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Top 3 Process Automation Challenges (and How to Solve Them)

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Read more about author Jakob Freund.

Now is about the time of year when people start rethinking their New Year’s resolutions. Regardless of how great the outcome would have been, perhaps their goals were too ambitious or vague to be reachable. The same holds true for major digital transformation efforts, including process automation. 

In a recent survey, nine out of 10 IT decision-makers said process automation helped drive business growth over the past year. In fact, more than 90% described process automation as vital for digital transformation. One in three said thney are achieving 100% or better one-year ROI from process automation. Nearly 90% of respondents planned to increase investments in process automation over the next two years, with 46% planning significant increases.

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Yet, in spite of these tremendous outcomes, just 12% of respondents said they’ve been implementing process automation as planned this year. What’s holding them back? It turns out, these teams are facing some of the age-old reasons why goals fall short. Let’s look at some of these top challenges, and how to solve them.

1. They don’t know where to start.

Three-quarters of IT leaders said that one of the biggest issues with process automation was knowing where to start. An overwhelming amount of processes to automate or too many stakeholder opinions can lead to analysis paralysis. The same holds true for those overly vague New Year’s resolutions that never come to fruition, like “getting healthy.” 

A common characteristic of goal-setting in IT (and in life) is to make the goal specific, time-bound, and measurable. That’s where an automation proof of concept comes into play. A PoC is a prototype application for a specific automation use case that’s typically created and showcased within the span of a few weeks. The result of a PoC is meant to serve the purpose of showing whether or not an automation project will work within your scenario. 

Usually, a small team (fewer than five people) should be able to complete a PoC within the span of a week or two. The PoC should verify a certain approach or tool, showcase an example that gets internal stakeholders to buy into a larger automation effort and work through granular questions before kicking off a larger project.

2. They’re contending with legacy technology.

Of the 86% of companies that haven’t undertaken more process automation, 35% said legacy systems were preventing them from moving forward. Think decades-old COBOL systems that are still in production. Often, ripping and replacing these legacy systems is disruptive. Not to mention, it can cost thousands (if not millions) of dollars and take years to complete.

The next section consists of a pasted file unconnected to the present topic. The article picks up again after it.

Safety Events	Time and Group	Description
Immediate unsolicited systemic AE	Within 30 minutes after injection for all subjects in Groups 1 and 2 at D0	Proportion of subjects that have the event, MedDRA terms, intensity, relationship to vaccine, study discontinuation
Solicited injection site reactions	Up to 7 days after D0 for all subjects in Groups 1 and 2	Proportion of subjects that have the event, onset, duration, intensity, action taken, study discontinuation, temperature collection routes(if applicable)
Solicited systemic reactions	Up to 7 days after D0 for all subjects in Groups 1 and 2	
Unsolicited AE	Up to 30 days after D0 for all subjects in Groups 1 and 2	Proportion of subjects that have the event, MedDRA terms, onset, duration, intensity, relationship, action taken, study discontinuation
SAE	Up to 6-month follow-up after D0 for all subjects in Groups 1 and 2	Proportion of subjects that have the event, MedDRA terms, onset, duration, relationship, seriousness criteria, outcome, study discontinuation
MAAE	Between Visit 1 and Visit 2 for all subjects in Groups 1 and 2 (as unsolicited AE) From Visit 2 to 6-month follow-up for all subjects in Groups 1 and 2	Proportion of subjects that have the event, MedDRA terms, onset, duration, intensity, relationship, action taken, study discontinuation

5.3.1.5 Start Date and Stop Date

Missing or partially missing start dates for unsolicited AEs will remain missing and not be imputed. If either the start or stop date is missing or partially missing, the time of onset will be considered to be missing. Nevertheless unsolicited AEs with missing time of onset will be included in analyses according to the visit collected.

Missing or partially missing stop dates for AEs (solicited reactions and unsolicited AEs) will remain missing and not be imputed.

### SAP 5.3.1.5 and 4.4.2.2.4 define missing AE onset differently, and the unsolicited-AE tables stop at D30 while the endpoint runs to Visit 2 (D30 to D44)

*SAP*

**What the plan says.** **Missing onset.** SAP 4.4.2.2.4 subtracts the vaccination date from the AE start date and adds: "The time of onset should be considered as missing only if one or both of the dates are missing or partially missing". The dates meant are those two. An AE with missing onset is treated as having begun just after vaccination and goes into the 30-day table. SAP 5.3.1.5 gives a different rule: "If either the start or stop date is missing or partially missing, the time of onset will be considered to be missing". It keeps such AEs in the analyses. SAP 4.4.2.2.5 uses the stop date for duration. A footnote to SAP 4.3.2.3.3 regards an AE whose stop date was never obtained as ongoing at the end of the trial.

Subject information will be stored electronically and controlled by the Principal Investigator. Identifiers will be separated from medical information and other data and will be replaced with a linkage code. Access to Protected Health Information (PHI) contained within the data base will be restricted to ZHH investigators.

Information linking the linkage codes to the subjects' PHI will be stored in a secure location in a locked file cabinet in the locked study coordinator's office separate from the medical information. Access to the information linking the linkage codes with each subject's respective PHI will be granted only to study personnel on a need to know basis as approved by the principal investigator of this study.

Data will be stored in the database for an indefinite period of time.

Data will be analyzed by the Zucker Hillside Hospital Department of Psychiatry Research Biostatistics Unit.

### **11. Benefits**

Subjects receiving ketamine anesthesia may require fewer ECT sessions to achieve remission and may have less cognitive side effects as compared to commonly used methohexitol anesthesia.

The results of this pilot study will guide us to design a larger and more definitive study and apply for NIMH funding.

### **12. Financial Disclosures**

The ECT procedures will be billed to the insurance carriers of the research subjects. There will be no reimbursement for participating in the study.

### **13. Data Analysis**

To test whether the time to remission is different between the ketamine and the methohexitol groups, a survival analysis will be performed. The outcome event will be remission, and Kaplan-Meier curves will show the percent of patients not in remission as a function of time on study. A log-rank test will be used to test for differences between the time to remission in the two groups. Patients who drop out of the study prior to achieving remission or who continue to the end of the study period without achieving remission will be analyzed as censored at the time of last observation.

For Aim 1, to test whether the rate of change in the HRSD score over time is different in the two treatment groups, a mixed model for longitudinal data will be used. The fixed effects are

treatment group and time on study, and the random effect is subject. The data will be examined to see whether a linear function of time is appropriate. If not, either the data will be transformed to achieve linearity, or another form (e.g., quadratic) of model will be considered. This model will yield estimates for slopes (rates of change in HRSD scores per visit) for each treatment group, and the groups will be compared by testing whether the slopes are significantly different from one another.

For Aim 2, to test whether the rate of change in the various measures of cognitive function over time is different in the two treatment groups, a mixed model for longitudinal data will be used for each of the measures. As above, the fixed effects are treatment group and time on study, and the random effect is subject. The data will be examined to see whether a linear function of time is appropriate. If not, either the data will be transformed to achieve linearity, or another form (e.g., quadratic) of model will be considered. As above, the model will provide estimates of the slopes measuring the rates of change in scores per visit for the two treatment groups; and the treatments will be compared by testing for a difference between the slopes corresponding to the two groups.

An often-overlooked fact is that you don’t have to rip and replace your entire legacy tech stack to start a process automation effort. A gradual transformation, on the other hand, can solve automation problems with minimal to no disruption. 

For example, you could take manual tasks run by customer service representatives and automate some of them with robotic process automation (RPA) bots. That’s step one in the gradual transformation. Step two might be orchestrating these RPA bots to tie together into actual business processes that may include multiple bots, other IT systems, or supervisor approvals. Step three might be to sunset one of these bots and replace it with a robust microservices-based application that can easily plug into the existing end-to-end process.

3. They’re facing IT and business alignment issues.

The next biggest issue more than a quarter of IT leaders faced was gaining business alignment on process automation goals. Often, it can seem as if business and tech stakeholders are speaking different languages, or have an entirely different set of priorities. How do you reach a consensus on such complex issues?

Fortunately, easy-to-understand standards like Business Process Model and Notation (BPMN) can help get line-of-business and IT leaders on the same page. BPMN uses flowchart diagrams to describe how business processes and workflows are executed, step by step. These diagrams often include both the people and technology involved within process workflows, making them easy to comprehend for both technical and business stakeholders.

Using tools like BPMN can help drive alignment on the order of priority for processes, and serve as the technical underpinnings for kicking off a process automation workflow. It’s a win-win for all parties involved.

Like the ever-moving target of New Year’s resolutions, many process automation goals start out overly ambitious. But, you don’t need to rip and replace your entire legacy tech stack to get started. Kicking off with a proof of concept, mapping out the most important processes using BPMN, and gradually transforming your processes one step at a time is the key to success. Specific, measurable, and time-bound goals can help teams overcome the biggest barriers to process automation and start achieving results.

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